by nycgo.com staff, 10/09/2012
City Hall station. Courtesy, New York Transit Museum
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Any system as extensive and venerable as the New York City subway is bound to have a secret or two lurking within stations and below platforms. Beneath City Hall Park lies the hidden gem of the IRT past, the City Hall station. Designed in Beaux Arts style with arched ceilings covered in interlocking Guastavino tiles and decorative features like antique brass chandeliers, wrought-iron skylights and glass-tile City Hall signs, this station is architecturally unique and ornate. While City Hall station hasn't been used since 1945, lucky riders of the 6 train who don't get off at the Brooklyn Bridge stop can get a glimpse of the underground jewel as the train loops back northbound toward the Bronx. The Transit Museum offers official tours for members only.
Farther uptown, hidden beneath Track 24 in Grand Central Terminal, is Track 61, which was used in the 1930s when bigwigs looking for a private entrance to the Waldorf-Astoria were in town. Its most notable passenger, President Franklin Delano Roosevelt, used it to hide his disability from the public. The platform was wide enough to fit FDR's armor-plated Pierce-Arrow limousine, which could be driven directly from the train to the interior of the Waldorf. The limousine is still housed inside the old train car today. Operation on the track stopped in 1945 when FDR died. Legend has it that Andy Warhol threw an underground party on the platform in 1965.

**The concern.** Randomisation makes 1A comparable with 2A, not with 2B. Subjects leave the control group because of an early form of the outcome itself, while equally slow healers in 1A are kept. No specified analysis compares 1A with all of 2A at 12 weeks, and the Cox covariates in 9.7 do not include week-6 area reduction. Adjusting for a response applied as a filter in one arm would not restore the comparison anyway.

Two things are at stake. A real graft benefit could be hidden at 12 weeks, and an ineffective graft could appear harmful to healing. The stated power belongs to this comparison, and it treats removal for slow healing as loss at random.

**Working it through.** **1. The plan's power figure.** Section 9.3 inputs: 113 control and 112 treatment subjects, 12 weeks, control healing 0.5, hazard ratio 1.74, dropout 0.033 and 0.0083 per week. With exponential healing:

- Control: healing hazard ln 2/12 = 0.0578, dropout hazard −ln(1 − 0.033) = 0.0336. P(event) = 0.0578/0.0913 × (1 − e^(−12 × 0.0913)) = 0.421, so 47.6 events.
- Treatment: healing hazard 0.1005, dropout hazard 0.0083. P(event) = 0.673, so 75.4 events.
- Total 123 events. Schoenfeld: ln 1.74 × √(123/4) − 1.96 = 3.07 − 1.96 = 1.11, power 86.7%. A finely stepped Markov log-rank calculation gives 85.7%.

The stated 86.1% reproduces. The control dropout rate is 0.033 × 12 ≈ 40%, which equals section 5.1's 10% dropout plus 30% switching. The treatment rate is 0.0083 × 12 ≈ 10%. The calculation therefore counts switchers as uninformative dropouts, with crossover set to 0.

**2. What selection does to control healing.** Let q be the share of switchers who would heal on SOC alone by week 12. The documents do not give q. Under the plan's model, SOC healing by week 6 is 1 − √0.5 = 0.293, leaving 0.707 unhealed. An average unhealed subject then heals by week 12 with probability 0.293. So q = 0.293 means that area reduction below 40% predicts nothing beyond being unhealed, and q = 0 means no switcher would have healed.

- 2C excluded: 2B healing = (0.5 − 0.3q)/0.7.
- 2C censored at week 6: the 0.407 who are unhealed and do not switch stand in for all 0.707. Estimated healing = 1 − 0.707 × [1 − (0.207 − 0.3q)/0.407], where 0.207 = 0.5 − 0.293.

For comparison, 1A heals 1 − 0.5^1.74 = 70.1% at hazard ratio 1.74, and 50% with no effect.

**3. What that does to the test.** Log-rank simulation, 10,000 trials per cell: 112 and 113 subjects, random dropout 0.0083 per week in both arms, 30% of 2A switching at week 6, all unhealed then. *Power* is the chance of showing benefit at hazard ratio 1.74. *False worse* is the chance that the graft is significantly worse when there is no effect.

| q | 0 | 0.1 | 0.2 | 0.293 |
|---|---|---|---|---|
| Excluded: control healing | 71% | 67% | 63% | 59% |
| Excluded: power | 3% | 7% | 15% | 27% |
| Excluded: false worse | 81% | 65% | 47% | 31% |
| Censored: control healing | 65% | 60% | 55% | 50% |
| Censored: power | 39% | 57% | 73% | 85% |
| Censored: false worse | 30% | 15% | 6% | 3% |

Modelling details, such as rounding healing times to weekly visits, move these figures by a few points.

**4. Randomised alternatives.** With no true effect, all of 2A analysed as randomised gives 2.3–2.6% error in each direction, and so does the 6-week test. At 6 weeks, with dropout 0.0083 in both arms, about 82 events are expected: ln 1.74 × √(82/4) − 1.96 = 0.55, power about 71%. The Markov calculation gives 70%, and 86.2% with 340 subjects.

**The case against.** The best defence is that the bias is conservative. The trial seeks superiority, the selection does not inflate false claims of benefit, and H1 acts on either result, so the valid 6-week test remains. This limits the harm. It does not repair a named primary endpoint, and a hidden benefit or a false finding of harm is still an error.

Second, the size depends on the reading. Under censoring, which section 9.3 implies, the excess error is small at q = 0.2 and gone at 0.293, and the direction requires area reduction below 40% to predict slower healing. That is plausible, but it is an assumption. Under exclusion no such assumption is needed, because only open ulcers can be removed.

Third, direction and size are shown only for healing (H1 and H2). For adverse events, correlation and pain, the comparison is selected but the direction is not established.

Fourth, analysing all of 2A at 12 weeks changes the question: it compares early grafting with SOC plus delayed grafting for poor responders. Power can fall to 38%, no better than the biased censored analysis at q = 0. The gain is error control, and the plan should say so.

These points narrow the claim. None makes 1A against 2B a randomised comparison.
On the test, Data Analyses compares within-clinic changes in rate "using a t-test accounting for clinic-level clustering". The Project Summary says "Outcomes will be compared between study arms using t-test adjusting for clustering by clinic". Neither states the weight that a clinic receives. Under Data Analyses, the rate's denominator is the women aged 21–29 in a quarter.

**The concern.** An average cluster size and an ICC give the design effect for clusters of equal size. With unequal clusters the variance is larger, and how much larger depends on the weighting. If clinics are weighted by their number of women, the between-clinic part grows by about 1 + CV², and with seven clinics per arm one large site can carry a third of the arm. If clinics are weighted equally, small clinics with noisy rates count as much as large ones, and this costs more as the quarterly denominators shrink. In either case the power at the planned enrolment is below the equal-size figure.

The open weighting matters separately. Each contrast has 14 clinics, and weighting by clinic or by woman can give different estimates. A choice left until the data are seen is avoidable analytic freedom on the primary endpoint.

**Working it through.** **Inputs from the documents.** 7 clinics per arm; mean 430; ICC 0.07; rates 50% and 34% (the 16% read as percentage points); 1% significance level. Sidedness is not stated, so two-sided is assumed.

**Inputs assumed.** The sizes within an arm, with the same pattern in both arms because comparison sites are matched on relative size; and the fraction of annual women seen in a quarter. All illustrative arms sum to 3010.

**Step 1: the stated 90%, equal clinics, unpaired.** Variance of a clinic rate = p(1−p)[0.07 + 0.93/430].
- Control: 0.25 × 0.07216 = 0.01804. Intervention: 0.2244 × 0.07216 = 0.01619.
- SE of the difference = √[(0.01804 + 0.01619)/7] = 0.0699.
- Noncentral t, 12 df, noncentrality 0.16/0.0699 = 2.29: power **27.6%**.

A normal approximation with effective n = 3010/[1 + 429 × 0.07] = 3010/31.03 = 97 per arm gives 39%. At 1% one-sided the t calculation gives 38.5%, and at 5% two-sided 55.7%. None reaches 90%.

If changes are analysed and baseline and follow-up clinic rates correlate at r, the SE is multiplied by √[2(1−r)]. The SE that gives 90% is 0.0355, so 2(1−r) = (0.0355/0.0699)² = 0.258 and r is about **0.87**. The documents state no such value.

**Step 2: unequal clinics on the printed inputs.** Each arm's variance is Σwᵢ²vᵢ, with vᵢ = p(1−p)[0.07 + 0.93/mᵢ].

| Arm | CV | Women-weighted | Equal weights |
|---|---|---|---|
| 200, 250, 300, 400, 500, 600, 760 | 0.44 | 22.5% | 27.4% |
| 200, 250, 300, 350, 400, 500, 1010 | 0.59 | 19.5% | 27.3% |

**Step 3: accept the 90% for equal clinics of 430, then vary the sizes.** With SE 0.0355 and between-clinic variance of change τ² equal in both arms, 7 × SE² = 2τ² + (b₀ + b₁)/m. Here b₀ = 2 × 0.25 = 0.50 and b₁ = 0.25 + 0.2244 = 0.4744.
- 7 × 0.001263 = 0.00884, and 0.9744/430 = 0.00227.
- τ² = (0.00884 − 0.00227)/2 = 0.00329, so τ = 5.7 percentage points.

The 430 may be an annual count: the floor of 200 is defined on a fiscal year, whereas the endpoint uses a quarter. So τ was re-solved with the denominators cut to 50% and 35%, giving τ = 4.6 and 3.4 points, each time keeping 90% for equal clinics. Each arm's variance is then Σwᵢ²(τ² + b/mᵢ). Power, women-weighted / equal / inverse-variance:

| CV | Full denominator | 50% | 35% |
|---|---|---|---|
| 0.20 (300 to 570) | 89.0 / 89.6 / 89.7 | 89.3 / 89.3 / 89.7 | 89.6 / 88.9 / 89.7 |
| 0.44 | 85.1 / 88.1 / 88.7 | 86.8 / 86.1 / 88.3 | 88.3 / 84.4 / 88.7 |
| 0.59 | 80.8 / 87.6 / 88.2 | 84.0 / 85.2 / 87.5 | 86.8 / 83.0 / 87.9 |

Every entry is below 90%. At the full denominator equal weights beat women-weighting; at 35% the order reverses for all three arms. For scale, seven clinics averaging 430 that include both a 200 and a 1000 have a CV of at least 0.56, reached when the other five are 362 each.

The three-story dark-red brownstone at 58 Joralemon Street in Brooklyn Heights doesn't house a local family–it's actually home to electrical equipment and serves as a ventilator, releasing exhaust from the tunnel system. This facade also leads to the world's oldest train tunnel, the Atlantic Avenue Tunnel, built in 1844, which at one time could be toured by visitors who were comfortable with descending into a manhole in the middle of the Atlantic Avenue/Court Street intersection. Unfortunately for us, the tours ended in 2010.
Back in Manhattan, the PATH rail system can bring you to New Jersey from 33rd Street, but on the way it stops at central hubs (23rd, 14th, 9th and Christopher Streets) throughout Manhattan. From these stations, you can get where you need to go for just $2 per ride, a 50-cent discount from the MTA single-ride fare. Shh! Don't tell.—Christina Parrella